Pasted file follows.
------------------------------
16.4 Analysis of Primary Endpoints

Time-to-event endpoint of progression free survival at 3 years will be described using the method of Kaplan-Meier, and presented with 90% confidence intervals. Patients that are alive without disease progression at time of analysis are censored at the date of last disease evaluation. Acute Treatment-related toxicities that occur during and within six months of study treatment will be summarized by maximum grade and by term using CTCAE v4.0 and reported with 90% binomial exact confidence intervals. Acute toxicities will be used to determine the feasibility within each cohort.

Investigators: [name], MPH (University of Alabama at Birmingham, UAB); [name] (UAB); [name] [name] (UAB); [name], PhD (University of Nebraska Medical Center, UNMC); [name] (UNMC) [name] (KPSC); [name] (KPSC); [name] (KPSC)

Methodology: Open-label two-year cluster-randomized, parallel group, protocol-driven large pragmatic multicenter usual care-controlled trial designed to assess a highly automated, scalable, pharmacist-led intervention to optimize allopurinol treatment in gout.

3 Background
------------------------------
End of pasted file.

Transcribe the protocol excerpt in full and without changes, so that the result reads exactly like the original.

16.4 Analysis of Primary Endpoints

Time-to-event endpoint of progression free survival at 3 years will be described using the method of Kaplan-Meier, and presented with 90% confidence intervals. Patients that are alive without disease progression at time of analysis are censored at the date of last disease evaluation. Acute Treatment-related toxicities that occur during and within six months of study treatment will be summarized by maximum grade and by term using CTCAE v4.0 and reported with 90% binomial exact confidence intervals. Acute toxicities will be used to determine the feasibility within each cohort.

Investigators: [name], MPH (University of Alabama at Birmingham, UAB); [name] (UAB); [name] [name] (UAB); [name], PhD (University of Nebraska Medical Center, UNMC); [name] (UNMC) [name] (KPSC); [name] (KPSC); [name] (KPSC)

Methodology: Open-label two-year cluster-randomized, parallel group, protocol-driven large pragmatic multicenter usual care-controlled trial designed to assess a highly automated, scalable, pharmacist-led intervention to optimize allopurinol treatment in gout.

3 Background